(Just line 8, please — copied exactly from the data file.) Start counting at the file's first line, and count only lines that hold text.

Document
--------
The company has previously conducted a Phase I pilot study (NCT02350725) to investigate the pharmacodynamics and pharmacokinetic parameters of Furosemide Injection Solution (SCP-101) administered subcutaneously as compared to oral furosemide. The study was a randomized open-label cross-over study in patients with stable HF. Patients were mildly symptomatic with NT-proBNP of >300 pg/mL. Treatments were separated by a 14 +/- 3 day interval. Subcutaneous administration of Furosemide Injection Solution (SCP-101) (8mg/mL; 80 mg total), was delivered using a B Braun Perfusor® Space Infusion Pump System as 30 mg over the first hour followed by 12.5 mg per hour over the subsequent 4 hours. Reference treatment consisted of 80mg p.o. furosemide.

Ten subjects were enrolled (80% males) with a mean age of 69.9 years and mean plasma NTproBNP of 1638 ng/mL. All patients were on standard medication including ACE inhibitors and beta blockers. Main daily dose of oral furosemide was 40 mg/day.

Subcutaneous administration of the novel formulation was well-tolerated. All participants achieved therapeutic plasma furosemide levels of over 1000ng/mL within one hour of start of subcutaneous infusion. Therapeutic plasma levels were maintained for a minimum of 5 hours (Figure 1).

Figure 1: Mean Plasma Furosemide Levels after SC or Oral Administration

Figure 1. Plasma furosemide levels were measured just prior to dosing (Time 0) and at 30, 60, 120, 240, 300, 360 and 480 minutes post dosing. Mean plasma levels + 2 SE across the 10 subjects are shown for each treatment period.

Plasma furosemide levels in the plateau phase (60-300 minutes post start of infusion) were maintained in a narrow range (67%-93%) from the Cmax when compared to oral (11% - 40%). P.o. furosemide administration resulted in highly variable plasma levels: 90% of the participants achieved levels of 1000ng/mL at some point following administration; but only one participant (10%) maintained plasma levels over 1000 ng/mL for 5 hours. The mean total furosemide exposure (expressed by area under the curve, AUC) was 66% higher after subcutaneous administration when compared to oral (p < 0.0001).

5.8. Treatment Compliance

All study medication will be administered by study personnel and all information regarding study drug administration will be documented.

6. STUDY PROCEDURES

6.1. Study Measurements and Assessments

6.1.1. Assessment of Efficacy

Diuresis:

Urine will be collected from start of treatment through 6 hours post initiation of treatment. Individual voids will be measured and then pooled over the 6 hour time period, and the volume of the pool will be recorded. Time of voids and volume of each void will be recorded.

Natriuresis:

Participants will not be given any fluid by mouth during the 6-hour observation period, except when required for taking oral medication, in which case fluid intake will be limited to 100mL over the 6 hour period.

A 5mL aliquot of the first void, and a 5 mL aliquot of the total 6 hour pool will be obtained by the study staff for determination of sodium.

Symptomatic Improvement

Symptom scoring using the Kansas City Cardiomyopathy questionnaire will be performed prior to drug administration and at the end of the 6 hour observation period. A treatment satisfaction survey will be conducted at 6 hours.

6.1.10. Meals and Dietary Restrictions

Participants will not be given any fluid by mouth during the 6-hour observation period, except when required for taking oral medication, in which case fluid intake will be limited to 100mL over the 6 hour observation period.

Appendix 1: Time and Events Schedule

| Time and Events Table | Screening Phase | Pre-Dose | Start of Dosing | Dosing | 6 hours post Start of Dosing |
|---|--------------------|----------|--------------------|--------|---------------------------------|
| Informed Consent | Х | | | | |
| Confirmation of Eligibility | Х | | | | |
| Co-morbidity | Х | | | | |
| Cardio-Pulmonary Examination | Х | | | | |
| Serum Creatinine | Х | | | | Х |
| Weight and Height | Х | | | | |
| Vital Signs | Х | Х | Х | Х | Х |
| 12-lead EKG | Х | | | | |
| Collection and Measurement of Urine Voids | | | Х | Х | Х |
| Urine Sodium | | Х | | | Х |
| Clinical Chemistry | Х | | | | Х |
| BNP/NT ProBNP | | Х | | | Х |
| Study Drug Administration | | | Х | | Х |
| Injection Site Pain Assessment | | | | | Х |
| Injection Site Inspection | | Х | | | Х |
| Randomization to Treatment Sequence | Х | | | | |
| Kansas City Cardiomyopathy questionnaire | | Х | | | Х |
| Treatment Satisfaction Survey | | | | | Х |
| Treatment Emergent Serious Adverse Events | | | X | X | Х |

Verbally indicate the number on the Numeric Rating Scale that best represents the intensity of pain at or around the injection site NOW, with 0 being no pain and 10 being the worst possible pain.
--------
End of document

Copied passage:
All study medication will be administered by study personnel and all information regarding study drug administration will be documented.